Siri, that well-known voice of iPhone, is becoming more fluent than ever in a range of new languages. Apple recently equipped Siri to understand and speak Cantonese, Mandarin, Japanese, Italian, Spanish, and Korean. Moreover, Siri can now support German, both UK and Australian English, French and Canadian French. Future iOS updates may include even more. According to CNET, Apple advertised Siri job postings for speakers fluent in Arabic, Swedish, Finnish, and Dutch.
With competing voice and translation apps, including the impressive Nina, how will Siri continue to matter?
Siri’s Cloud-Based Language Translation
Siri’s make-over doesn’t merely include the new language platforms. Apple’s favorite girl has also developed her knack for translation. PC World reported that “Apple is planning to equip its Siri voice recognition with a babel fish-like language translation capability.” Aside from expanded capabilities to translate dialects, Apple’s new patent is designed as “a cloud-based system that captures audio in one language and then issues a translation in the user’s language.The voice commands are recorded by the iPhone and then shipped to the cloud for interpretation,” according to PC World.
More Room for Improvement
Of course, Siri is still learning and the art of machine translation isn’t without its technical challenges for the iPhone virtual assistant. Apple Insider reported that some Japanese dialects had proven to be difficult. According to their report, “Siri was able to understand basic commands, but it had difficulty registering more advanced requests.”
Further enhancements to Siri will also involve her language ability. Various Apple watch groups have their eyes—and ears—tuned to Apple’s work on Siri. iMore asserts that when it comes to enhanced “natural language” platforms, “it’s not hard to imagine Siri continuing to improve and expand until it can do pretty much everything the Home screen, Spring Board system can do, only with voice rather than multitouch gestures.”
Language Learning on Your iPhone
Siri may be one of the more novel interactive language experiences on the iPhone, but she isn’t the only thing going on the language front. There are various other voice-based apps fashioned for the iPhone. The iTranslate VOICE app, for instance, allows you to “speak into your phone and it immediately speaks back to you in one of our 36 languages.”
Yet, the range of language learning and translation apps for the iPhone is filled with a myriad of innovative platforms. The Times of India recently reported about a phenomenal camera-based app made for both iPhone and Android. “WordLens uses the phone’s inbuilt camera to recognize text that is viewed through the lens, and then translates it into English.” The app currently translates French, Italian, and Spanish to English.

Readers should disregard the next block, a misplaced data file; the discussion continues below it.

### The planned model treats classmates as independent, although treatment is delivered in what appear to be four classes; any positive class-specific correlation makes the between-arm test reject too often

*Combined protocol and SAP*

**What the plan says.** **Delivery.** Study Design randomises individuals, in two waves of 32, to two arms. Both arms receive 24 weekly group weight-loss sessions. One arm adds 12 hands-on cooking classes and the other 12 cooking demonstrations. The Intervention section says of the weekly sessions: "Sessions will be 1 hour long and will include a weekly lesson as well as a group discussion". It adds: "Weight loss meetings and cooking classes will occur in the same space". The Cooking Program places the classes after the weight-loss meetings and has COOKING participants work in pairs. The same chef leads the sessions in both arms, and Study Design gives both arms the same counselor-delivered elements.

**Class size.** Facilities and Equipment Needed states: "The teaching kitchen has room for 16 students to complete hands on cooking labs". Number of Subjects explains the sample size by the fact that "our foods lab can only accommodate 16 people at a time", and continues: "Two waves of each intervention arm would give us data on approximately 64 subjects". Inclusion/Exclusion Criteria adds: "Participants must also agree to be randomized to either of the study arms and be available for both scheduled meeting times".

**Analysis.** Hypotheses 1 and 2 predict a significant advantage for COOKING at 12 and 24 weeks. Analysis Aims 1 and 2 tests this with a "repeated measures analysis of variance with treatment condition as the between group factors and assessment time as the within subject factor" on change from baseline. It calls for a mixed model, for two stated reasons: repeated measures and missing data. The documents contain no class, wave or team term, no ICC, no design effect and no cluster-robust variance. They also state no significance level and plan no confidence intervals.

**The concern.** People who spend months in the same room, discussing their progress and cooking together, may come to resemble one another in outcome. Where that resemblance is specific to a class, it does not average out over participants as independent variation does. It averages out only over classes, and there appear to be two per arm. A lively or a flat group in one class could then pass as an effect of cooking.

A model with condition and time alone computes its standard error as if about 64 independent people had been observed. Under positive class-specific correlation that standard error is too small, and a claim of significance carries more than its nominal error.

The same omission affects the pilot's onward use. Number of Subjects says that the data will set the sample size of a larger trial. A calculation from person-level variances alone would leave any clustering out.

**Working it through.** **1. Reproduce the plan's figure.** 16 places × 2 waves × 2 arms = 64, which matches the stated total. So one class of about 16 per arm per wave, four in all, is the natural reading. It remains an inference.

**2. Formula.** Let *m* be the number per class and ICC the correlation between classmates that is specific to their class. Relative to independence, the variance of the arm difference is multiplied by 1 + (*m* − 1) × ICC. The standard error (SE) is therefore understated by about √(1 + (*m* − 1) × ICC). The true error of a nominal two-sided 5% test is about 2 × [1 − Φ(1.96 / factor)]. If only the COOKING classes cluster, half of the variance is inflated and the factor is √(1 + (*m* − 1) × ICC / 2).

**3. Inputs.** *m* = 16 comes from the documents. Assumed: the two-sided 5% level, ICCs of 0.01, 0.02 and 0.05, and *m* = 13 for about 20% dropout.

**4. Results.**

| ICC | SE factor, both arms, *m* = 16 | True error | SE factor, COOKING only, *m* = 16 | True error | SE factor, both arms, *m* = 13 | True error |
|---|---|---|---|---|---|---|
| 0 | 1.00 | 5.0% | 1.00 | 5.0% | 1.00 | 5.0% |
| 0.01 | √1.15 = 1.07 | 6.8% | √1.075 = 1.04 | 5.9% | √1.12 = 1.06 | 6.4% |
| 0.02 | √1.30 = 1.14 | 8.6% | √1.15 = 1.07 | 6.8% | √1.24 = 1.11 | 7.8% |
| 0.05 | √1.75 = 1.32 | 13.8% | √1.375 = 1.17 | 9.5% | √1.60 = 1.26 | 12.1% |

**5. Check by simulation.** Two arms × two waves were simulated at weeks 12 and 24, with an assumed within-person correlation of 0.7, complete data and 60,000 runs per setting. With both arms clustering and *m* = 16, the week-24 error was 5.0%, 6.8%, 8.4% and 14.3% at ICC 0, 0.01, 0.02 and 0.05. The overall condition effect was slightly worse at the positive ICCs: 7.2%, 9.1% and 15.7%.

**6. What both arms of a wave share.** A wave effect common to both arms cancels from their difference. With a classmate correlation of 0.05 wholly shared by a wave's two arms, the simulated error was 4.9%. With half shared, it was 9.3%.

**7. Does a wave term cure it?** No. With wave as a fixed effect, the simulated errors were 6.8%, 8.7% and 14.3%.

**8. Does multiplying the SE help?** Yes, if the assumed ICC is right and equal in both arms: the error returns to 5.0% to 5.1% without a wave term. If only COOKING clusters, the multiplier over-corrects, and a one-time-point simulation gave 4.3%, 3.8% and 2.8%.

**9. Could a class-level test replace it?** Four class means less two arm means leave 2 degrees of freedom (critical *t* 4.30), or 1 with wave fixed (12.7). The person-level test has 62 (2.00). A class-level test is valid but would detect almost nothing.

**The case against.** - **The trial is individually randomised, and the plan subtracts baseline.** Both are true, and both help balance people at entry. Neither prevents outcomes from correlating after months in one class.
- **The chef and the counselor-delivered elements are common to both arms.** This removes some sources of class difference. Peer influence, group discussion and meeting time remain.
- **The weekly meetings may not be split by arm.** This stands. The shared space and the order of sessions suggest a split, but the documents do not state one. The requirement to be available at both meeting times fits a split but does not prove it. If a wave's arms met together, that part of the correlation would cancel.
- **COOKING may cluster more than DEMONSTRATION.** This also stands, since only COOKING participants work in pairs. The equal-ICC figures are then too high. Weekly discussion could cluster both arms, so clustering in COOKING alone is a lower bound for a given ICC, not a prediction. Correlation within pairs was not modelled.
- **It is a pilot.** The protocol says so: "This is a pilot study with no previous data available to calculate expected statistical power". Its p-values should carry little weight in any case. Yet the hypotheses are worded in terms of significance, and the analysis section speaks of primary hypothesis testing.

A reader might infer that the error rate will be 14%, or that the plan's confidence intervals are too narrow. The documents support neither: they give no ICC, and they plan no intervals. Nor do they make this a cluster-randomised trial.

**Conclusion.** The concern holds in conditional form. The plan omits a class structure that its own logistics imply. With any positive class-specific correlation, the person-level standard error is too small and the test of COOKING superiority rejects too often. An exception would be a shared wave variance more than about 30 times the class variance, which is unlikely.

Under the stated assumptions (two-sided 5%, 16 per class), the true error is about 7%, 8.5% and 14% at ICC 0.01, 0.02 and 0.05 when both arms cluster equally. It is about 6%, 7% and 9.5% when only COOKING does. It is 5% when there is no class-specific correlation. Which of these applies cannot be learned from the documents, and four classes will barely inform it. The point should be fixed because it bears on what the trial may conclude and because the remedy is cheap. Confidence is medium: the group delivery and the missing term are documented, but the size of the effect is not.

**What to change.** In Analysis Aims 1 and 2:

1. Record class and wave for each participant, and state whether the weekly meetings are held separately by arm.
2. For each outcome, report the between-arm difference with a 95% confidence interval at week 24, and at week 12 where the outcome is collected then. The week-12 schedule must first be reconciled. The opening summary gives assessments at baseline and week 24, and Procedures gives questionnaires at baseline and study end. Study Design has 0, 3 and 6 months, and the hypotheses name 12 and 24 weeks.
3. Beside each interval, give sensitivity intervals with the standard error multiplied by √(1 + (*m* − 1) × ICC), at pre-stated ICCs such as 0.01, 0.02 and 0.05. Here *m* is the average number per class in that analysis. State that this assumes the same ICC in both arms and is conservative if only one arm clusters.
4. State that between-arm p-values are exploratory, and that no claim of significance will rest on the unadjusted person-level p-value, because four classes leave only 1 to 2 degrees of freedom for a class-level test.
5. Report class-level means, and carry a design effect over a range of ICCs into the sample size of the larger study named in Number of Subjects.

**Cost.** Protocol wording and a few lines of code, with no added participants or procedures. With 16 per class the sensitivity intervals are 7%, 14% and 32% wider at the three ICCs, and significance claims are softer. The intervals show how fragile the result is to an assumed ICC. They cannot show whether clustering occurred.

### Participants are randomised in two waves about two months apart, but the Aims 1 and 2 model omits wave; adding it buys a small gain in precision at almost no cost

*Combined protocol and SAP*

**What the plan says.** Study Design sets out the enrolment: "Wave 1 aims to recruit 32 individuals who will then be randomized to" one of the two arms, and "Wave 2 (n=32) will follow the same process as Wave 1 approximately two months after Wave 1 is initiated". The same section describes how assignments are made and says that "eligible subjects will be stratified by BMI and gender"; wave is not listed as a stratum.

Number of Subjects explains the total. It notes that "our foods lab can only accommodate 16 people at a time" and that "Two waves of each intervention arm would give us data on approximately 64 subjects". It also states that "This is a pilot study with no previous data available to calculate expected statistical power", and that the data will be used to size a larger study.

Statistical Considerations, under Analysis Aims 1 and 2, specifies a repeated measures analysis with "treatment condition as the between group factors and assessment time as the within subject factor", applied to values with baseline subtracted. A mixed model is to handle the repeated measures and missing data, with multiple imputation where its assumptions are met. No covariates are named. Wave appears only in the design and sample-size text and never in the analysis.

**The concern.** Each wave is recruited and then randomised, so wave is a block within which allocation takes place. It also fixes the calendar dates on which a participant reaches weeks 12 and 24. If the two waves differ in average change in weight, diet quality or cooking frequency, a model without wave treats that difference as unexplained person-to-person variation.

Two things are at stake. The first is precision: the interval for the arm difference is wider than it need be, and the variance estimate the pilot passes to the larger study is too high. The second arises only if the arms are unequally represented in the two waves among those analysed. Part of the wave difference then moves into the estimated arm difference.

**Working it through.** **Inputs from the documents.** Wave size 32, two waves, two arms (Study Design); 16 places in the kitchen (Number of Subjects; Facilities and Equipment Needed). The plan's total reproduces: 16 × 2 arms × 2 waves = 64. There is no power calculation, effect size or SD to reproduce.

Apps that contain actual coursework have also been designed for use on the iPhone. In a New York Times business tech article, the app Living Language was praised for its language learning experience. “Regardless of the language you choose, the lessons include a range of surprising and engaging exercises and games that test and build knowledge,” according to the report. Currently, there are hundreds of language apps for the iPhone, but one thing Siri has in her favor—she comes free with the phone.
Siri’s not the Only Girl Who Knows French
PCMag asserts that Nina may pose competition for Siri. Nina, the virtual mobile assistant designed by Nuance Communications, is now on the international map—and she’s enhanced with thirty-eight new languages. Nina is compatible with both iPhones and Androids and, like Siri, she also connects to a “virtual assistant cloud” and delivers “interactive dialogue and language understanding.”
Apparently, Nina isn’t a mere upstart either. According to revered tech analyst Charles King of Pund-IT in a report by TechNewsWorld, “‘Nuance has an enormous amount of experience in this space and is dedicated to voice recognition’.” He also stated that “Nina is almost certain to give Siri serious competition—especially in the business space.”
While Siri certainly has the brand recognition, it will be interesting to see if Nina and her new language skills can compete. With her international launch, Nina is the most serious competition Siri has faced to date, but both virtual assistants are having their bugs worked out and gaining more enhancements to their platforms.
But watch groups are, well, watching to see how these girls will square off in the coming year and the idea was posed by ITIC principal Laura DiDio that “Apple will certainly be looking at the advantages Nina has over its own product and likely work to match it …and if Nina really starts to take off, I wouldn’t be a bit surprised to see them acquired,” according to the TechNewsWorld report.
Do you have a favorite translation app that you’d like to recommend? Drop a note in the comments!